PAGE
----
Iraqi F-16
Col. Andrew MacDonald shows Iraqi air force Brig. Gen. Abdulhussein Lafta Ali Ali how to pre-flight an F-16D Fighting Falcon before an orientation flight at Tucson International Airport, Aug. 30, 2012. U.S. Air Force photo / Maj. Ga

As Russia scrambles to supply Iraq with fighter jets to counter a Sunni extremist revolt, the U.S. delivery of F-16s to Iraq will be further delayed by the evacuation of contractors from Iraq, the Pentagon said Monday.

Iraqi leaders have accused the U.S. of purposely stalling the delivery, worth $4.2 billion, since Russia has managed to fulfill its promises more quickly, but a military analyst has questioned the wisdom of using the SU-25 and the F-16 to combat the Islamic State extremists in the first place.

“They are useful, but they are not going to turn the tide,” Austin Long, an assistant professor at Columbia’s School of International and Public Affairs, said of the fighter jets.

Long said the Russian SU-25 is better equipped to attack ground forces than the F-16 due to its slow speed and ability to hover low over the battlefield, making it far more accurate and less likely to fire on friendly forces or hit civilians, according to a Jane’s weekly digest June 29 report.

While low flying does make it a target, the SU-25 is heavily armored and equipped with chaffs and flares to divert surface-to-air missiles. The F-16, on the other hand, though billed as a multi-role fighter, is much faster but less accurate, therefore less suitable in the current crisis, according to Jane’s report.

“The biggest thing that U.S. air power helps with in a major combat situation is, it prevents enemy groups from massing forces,” Long told International Business Times. “When you put together a lot of fighters it becomes an easily detectable target.”

Long predicts the extremist Islamic State of Iraq and Syria will have to mass at some point to continue an effective offensive in Iraq. And when it does, fighter jets that are capable of effective bombing will be of greater value, he said. But should ISIS stay in the cities, among the civilian population, aircraft support will be difficult.

“You worry about collateral damage, but if it is an entire convoy of pickup trucks you have an ability to cut loose if there is anything else around,” Long said.

The U.S. delivery of 36 F-16s was scheduled prior to the ISIS offensive, and was not expected to be in service until the fall of this year. Though delivery of the Lockheed-Martin (NYSE:LMT) aircraft has ostensibly been expedited, volatile conditions on the ground in Iraq have posed setbacks, according to Col. Steve Warren, spokesman for the plane. The reason? The contractors who must train the Iraqi air force have been evacuated.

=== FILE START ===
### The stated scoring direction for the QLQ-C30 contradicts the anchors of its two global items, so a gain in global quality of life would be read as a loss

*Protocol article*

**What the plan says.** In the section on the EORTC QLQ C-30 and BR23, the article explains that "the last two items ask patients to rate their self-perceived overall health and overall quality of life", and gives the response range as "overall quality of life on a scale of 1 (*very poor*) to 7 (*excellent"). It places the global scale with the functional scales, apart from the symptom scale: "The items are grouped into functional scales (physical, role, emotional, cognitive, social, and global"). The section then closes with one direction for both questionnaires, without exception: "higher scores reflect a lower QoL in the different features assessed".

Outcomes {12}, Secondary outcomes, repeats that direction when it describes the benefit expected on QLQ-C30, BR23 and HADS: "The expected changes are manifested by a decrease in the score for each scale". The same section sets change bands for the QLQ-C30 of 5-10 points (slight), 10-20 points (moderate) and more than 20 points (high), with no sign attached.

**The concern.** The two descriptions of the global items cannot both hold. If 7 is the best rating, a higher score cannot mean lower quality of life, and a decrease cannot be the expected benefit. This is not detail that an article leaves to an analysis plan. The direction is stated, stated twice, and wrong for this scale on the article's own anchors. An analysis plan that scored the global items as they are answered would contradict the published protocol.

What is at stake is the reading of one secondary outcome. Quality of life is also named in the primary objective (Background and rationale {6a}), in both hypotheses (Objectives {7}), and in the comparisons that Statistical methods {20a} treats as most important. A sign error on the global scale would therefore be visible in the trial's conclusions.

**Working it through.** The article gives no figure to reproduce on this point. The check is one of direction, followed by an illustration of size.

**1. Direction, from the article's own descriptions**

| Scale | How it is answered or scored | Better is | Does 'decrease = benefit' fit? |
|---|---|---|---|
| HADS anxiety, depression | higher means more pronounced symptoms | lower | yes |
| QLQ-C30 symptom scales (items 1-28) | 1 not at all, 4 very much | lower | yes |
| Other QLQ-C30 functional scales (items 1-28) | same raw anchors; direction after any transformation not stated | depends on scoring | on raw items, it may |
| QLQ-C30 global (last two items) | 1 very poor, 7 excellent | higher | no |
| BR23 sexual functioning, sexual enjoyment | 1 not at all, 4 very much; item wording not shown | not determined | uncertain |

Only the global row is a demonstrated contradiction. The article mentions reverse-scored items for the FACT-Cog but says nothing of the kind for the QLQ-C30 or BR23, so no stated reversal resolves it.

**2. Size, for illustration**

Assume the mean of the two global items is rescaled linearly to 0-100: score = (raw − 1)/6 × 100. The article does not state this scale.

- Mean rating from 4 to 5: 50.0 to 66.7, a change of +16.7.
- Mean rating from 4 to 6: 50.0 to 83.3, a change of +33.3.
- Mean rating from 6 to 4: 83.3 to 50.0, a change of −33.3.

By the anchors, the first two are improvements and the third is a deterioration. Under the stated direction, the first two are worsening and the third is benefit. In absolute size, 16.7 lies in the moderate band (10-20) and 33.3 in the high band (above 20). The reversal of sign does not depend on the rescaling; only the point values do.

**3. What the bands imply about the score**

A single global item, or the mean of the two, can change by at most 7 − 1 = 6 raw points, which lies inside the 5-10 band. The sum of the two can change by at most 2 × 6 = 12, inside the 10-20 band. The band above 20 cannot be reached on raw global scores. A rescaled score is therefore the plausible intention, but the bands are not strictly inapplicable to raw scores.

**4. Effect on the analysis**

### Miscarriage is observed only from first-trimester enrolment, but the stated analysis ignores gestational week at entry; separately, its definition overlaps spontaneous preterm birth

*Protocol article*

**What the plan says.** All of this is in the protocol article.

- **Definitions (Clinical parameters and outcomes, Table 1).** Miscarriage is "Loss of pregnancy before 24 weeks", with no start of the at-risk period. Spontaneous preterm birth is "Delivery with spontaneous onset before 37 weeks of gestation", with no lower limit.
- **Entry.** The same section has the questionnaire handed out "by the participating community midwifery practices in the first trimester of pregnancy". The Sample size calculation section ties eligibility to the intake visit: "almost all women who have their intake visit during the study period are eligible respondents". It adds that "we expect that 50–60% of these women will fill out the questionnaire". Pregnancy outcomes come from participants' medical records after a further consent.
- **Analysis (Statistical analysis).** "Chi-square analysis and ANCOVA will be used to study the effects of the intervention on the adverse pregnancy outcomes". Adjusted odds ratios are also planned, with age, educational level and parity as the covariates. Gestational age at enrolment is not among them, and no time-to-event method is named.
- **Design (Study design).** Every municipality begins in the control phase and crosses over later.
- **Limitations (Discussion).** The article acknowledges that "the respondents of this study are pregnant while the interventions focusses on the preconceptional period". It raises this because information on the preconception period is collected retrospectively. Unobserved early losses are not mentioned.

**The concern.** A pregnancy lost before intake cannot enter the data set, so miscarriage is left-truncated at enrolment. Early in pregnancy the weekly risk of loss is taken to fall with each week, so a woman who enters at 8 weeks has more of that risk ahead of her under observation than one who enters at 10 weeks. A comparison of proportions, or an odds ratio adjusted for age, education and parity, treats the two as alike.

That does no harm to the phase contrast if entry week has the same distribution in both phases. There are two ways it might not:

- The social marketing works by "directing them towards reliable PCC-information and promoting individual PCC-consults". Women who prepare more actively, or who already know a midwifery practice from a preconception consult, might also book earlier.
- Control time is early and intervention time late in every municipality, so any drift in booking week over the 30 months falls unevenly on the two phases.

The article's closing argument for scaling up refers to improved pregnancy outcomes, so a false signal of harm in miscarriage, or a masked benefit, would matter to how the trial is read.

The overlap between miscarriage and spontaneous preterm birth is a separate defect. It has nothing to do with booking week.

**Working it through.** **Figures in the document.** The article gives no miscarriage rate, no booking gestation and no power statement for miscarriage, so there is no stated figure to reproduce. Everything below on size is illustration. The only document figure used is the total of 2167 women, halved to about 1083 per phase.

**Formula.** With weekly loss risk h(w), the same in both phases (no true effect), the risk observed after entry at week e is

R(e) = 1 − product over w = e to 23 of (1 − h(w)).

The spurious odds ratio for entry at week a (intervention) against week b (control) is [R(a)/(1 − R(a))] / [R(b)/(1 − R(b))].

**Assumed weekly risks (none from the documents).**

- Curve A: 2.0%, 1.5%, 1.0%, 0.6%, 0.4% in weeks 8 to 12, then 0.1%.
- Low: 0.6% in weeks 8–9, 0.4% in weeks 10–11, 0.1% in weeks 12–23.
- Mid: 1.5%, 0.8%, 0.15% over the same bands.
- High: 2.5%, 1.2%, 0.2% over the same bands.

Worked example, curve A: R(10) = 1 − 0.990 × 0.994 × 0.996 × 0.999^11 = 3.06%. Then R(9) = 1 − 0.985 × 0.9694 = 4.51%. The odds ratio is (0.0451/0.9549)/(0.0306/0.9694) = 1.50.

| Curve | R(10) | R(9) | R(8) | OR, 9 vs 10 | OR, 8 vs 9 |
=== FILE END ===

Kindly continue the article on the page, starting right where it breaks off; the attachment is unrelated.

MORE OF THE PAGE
“We are committed to delivering the aircraft to Iraq as quickly as possible,” Pentagon press secretary Bill Speaks told IBT. “The delivery of the first two F-16 aircraft had long been scheduled for this fall pending final preparations for housing and securing the aircraft, completion of pilot training, and completion of required financial and administrative details, which the Iraqi government has been slow to complete.”

In contrast to the U.S. delays, Russia has reacted quickly to supply Iraq with air support.

“They are coming very fast,” Gen. Anwar Hama Ameen said in a telephone interview with the New York Times on Sunday, “because we need them in this conflict against the terrorists as soon as possible.” Ameen also said Russian forces would leave the country after the aircraft was operational.

One reason Russia was able to react more quickly to supply aircraft is that Iraq has a long relationship with the SU-25, having used it extensively during the Iran-Iraq war in the 1980s, meaning the Russians are able to make a much quicker handover to the Iraqi air force than the U.S., with less training necessary.

“We have pilots who have long experience in this plane, and of course we have the help of the Russian friends and the experts who came with these aircraft to prepare them,” Ameen said. “This will produce a very strong punishment against the terrorists in the coming days.”

The New York Times has also reported that Iran could return aircraft that Saddam Hussein hid in that country to avoid destruction by U.S. forces in the first Gulf war. Those included 80 Russian jets and 24 French F-1 Mirage fighters.